monarchist wrote:Ann and Chris, thanks for probably answering the question of why in such images, the foreground galaxy is always (?) rather red and the lensed galaxie(s) always (?) very blue. However it would be nice to if someone could provide a really definitive explanation of why this appears to be so.
If it is just as Ann suggests a question of filters, then the images we are seeing are pretty misleading as to true color and it would be interesting to see what the "really" look like.
Is there a possibility that there is some sort of "gravitational slingshot" affecting light from the background galaxy, resulting in more energy and net blueing?
Also are we missing any nice cases of lensing because we're depending on color contrast, enhanced or not?
It is not true that the background galaxies are always very blue. Here you can see an example of a lensed background galaxy that is (mostly) red. In the picture, you can also see the massive elliptical galaxy that undoubtedly provides much of the mass needed for the lensing effect. But you can also see a spiral galaxy at lower left. This spiral looks undistorted, which means that it is probably at more or less the same distance from us as the elliptical galaxy. But the lensed red galaxy is much farther away.
So why is the lensed red galaxy red and not blue?
Why does the lensed red galaxy contain such intensely blue spots?
Why doesn't the undistorted spiral galaxy contain such bright blue spots?
The reason why the lensed red galaxy looks red overall is because it contains a large and bright population of old yellow stars. And because the lensed galaxy is more distant than the elliptical galaxy and the undistorted spiral, the light from the old yellow population of the lensed galaxy has been redshifted and "stretched" by the expansion of the universe so that it looks red. But the elliptical galaxy and the spiral are not so far away, so their light has been less redshifted and "stretched". Therefore their overall color is less red than the overall color than the lensed galaxy. (But the intrinsic
color of the elliptical galaxy may well be redder than the color of the old population of the lensed galaxy. In other words, if the elliptical galaxy and the lensed galaxy had been at the same distance from us, the elliptical galaxy would probably have looked yellower.)
The reason why the lensed red galaxy contains such bright blue spots is because it contains clusters of very hot stars. The hotter a star is, the more ultraviolet light it will emit, and the shorter the wavelengths of the ultraviolet light will be. The blue clusters in the lensed red galaxy contain very hot stars whose "ultraviolet peaks" have been shifted into the blue part of the spectrum due to the expansion of the universe.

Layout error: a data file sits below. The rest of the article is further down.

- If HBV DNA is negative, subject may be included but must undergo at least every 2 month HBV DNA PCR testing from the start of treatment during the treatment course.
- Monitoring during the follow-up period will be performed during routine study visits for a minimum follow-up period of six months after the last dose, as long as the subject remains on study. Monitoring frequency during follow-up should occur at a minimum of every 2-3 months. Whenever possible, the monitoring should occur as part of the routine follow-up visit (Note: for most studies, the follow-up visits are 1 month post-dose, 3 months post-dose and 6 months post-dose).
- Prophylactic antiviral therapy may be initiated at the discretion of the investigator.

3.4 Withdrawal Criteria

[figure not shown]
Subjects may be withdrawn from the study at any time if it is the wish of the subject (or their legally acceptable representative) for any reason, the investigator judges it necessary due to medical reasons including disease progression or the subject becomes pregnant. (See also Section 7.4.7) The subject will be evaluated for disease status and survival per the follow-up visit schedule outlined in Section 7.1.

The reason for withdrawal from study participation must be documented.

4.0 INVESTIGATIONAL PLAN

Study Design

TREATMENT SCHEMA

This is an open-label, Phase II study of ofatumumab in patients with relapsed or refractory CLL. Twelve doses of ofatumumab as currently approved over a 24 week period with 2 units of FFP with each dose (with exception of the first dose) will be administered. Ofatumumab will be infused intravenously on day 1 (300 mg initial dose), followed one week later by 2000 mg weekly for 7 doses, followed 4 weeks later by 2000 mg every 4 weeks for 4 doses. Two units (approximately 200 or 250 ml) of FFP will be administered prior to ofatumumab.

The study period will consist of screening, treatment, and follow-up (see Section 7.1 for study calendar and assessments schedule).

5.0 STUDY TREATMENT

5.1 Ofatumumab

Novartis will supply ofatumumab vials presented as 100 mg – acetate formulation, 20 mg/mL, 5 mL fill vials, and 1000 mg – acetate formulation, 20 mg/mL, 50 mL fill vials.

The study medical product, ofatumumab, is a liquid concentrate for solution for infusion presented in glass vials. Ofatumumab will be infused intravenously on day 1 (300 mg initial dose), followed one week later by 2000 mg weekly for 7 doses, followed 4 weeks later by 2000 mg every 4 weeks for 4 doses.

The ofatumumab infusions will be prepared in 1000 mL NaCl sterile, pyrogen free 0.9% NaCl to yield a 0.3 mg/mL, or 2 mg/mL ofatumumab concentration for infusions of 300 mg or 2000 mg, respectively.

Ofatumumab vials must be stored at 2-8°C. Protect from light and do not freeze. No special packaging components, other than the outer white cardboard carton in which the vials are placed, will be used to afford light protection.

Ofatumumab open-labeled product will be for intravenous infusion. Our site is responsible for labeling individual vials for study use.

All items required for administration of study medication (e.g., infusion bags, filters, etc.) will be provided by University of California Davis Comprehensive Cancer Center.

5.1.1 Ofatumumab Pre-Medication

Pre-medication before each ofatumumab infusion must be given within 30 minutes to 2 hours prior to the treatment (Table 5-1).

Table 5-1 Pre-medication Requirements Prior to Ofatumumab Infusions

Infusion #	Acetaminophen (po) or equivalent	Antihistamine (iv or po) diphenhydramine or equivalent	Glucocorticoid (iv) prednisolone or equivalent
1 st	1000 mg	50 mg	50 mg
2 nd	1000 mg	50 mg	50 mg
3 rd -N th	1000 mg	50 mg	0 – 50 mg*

The undistorted spiral galaxy doesn't contain brilliant blue spots for two reasons. First, it is possible that the spiral doesn't contain the same kind of clusters as the distant galaxy. In other words, there may be fewer very hot stars in the undistorted spiral than in the lensed galaxy. Second, and probably more important, because the undistorted spiral isn't as far away as the lensed galaxy, not all of its ultraviolet light has been shifted into the blue part of the spectrum. A blue filter will therefore detect most or maybe all of the ultraviolet light from the background galaxy, but it will miss much of the ultraviolet light from the more nearby spiral.
By the way, it is typical for "ultraviolet clusters" to be very concentrated and to show up as "intense spots" through an ultraviolet filter. But a "merely blue" population may be much more spread out. After all, the most intense "ultraviolet knots" will be dominated by small groups of intensely bright O- and early B-type stars, whereas a merely blue population may be made up of large numbers of widely distributed modest A- and F-type stars.
Finally, star formation has generally declined over time in the universe. Therefore, more distant galaxies will, on average, contain more star formation and more blue and ultraviolet stars than nearby galaxies. That is why lensed background galaxies are often blue, and their blue color is exaggerated by the fact that a blue filter will pick up a lot of ultraviolet light that has been redshifted into the blue part of the spectrum.
However, to have a good "lensing effect" you need a very massive foreground galaxy, or better yet, a massive foreground galaxy cluster. But the most massive galaxies are almost always ellipticals, and these galaxies are almost always yellow in the nearby or moderately nearby universe. That is why you can expect to see a massive yellow elliptical star lensing a background starforming galaxy, whose ultraviolet light has been redshifted into the blue part of the spectrum, so that the galaxy looks blue.